I ran into a family on my return flight to the mainland who I had seen earlier that day at the Hotel Molokai’s restaurant, the Hula Shores. I struck up a conversation about both the hotel and the island. While I certainly had plenty to keep me busy during my stay, they had problems due to various required permits. And it was simply because they did not stay at the Hotel Molokai.
Hotel Molokai General Manager Michael Drew took our Molokai Visitors Association trip group on a tour of the property. He talked about how they renovated the rooms in 2008, although are still adding some things – like kitchenettes to some rooms – and are constantly trying to find ways to improve. I found this fascinating, too, since they are the only hotel on the island of 7,000 residents.
Talking one night with Michael over a beer at the Hula Shores, I asked him who he considered to be their main competition. I assumed he would point across the Pacific Ocean to neighboring Lanai or Maui, but he simply shrugged and shook his head. They have no competition. He doesn’t even consider the few vacation rentals on Molokai to be his competitors.
Regardless of what Michael thinks, the Hotel Molokai does have competitors. It may not come in the shape of the timeshares and condo rentals on the island, but it does come from the other islands. Molokai is the least visited of all of the Hawaiian Islands with approximately 80,000 tourists annually. This comes far short to the huge crowd on Oahu, which sees nearly 5 million visitors each year.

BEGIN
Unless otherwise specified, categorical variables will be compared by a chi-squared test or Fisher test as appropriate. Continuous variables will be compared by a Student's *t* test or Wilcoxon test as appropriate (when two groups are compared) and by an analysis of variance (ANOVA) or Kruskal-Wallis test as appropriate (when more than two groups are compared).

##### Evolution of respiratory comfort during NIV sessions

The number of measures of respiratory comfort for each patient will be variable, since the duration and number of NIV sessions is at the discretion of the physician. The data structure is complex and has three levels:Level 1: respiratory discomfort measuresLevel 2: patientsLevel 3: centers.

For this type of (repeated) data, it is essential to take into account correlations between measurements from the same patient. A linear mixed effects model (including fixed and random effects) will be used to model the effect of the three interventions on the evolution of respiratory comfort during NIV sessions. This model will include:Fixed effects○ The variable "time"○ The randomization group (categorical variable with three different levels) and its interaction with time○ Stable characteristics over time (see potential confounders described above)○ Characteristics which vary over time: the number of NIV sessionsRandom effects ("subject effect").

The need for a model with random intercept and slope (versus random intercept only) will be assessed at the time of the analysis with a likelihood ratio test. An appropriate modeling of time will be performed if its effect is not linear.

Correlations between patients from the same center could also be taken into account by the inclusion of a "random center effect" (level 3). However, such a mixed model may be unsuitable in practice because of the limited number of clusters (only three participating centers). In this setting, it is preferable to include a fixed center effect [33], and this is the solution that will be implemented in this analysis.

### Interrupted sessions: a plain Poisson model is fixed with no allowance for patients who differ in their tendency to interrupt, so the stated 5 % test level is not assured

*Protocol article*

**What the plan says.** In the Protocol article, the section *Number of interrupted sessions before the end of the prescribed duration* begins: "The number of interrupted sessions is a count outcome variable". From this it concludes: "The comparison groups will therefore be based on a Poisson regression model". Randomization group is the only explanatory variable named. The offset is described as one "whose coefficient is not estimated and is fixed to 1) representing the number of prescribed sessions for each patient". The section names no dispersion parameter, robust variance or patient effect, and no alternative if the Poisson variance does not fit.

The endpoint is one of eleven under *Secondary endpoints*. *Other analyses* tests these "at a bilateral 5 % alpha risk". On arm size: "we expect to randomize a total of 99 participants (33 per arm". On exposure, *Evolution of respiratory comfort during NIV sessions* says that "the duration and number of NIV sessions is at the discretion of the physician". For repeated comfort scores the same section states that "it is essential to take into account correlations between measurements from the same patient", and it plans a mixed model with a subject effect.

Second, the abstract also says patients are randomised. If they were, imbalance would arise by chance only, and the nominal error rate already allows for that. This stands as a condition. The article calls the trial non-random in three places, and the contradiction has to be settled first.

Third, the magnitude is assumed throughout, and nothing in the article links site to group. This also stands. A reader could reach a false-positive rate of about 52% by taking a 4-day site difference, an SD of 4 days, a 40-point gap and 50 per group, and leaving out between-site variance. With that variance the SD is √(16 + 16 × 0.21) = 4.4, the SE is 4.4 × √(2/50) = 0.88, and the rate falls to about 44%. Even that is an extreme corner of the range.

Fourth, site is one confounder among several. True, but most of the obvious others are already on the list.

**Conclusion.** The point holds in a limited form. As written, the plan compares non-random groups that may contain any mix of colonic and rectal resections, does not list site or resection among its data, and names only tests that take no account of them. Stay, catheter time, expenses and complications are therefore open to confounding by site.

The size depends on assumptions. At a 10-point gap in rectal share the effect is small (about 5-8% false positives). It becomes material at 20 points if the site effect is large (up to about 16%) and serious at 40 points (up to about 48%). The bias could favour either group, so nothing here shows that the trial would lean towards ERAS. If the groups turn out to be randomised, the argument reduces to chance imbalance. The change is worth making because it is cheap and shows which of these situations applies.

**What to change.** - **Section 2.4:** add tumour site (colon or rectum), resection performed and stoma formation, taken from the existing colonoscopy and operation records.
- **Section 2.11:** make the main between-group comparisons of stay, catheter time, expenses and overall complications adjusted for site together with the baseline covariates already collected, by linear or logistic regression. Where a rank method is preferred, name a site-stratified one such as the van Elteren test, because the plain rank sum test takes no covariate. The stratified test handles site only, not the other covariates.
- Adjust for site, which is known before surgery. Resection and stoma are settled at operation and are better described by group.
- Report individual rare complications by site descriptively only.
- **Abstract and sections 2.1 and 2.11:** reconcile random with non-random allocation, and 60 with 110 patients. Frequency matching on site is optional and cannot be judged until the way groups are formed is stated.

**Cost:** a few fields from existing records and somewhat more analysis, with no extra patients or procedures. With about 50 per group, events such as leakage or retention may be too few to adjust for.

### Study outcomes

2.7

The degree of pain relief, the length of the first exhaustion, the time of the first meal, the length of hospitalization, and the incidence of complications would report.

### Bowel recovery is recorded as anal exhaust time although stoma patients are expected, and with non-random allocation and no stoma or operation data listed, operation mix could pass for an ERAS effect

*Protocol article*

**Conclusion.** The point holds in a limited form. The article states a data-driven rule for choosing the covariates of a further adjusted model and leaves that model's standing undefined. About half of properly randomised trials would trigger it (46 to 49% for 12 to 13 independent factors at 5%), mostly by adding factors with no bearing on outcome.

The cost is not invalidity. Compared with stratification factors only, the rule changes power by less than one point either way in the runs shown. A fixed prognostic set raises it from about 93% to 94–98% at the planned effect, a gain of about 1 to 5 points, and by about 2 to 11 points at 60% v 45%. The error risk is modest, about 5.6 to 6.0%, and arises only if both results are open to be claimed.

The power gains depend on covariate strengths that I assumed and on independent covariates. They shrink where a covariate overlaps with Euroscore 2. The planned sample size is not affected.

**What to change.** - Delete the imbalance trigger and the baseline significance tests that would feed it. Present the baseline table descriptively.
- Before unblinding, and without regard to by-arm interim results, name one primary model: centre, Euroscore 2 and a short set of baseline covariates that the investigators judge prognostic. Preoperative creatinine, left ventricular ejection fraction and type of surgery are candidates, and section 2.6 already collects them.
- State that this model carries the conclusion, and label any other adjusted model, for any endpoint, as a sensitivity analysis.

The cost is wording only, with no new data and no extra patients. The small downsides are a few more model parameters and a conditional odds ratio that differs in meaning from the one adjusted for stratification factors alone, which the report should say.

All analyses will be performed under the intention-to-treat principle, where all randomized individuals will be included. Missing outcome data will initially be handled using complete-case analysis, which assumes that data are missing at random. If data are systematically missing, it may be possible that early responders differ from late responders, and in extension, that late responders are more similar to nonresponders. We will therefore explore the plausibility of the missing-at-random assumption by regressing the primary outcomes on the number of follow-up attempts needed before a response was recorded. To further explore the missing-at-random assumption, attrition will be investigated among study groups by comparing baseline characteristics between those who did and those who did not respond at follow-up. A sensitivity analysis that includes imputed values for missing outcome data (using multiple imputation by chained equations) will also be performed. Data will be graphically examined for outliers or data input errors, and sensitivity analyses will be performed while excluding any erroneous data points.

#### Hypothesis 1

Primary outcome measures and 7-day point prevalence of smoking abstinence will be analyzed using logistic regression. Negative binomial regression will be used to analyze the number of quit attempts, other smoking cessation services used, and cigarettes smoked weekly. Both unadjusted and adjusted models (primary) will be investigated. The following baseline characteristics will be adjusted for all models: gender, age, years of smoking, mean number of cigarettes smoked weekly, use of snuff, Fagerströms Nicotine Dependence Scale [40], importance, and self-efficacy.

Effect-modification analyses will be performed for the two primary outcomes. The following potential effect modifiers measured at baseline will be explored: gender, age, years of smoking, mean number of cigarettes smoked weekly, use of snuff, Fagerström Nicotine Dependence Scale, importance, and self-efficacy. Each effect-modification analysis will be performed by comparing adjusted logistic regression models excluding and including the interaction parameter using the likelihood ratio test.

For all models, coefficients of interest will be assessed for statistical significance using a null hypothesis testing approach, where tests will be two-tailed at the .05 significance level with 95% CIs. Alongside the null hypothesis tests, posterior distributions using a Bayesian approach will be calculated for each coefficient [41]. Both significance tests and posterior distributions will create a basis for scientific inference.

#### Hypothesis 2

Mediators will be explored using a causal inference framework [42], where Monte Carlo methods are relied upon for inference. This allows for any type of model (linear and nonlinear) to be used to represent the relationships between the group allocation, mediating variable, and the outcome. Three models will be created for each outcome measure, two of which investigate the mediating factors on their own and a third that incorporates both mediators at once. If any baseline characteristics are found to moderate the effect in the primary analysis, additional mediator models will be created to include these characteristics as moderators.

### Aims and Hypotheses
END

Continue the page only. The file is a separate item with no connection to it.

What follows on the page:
Despite such a small annual crowd, Michael says the Hotel Molokai is consistently full during the high season, which obviously enough is the northern hemisphere’s winter months. This allows them to offer great personal service and attention to make each guest happy. Hula Shores Kitchen Manager Gene Pike talked with me about this, explaining how they try to accommodate every guest.
“Yeah, I had this guy one time who was out fishing in the ocean and caught something. He was leaving later that night, so couldn’t do anything with what he caught. But he asked me, he asked if I’d cook it up for him. So sure, we took it in the back and cooked it just for him. We couldn’t serve it to other guests due to health regulations, but we had no problem doing it for him.”
And that’s how it was with every meal at the Hula Shores. Someone would ask if they can get this or that, and the answer would always be, “Whatever you want.” And they showed that to me first hand when they flew in a specially made birthday cake from Oahu to wish me a happy birthday. I was completely surprised, not having expected them to even know about it, but that’s not their style – they try to make everyone feel welcome and special as part of the Ohana, part of the family.
The Hotel Molokai is quiet; virtually no kids stay there since the beach is too rocky for swimming. The views are spectacular; nine miles away, Lanai can be seen from any one of the four ocean view rooms or the Hula Shores. And it is the place for locals, too; two restaurants on the island have liquor licenses, so Kaunakakai locals come down nightly to the Hula Shores for luau, hula, and song.
The one thing I really took away from Michael Drew’s hotel tour was not his boasts about the hotel or talk of what he means to do to make it better. After staying there for several nights, I could tell it was a nice place that has been treated with care. Instead I walked away impressed with the great personal service they offer for every guest. They want to make everyone feel welcomed. And had the other family stayed there, they also would have learned this and so much more; Molokai is a special island, so unlike the others, and it takes time and care to scratch beneath the surface of what’s there.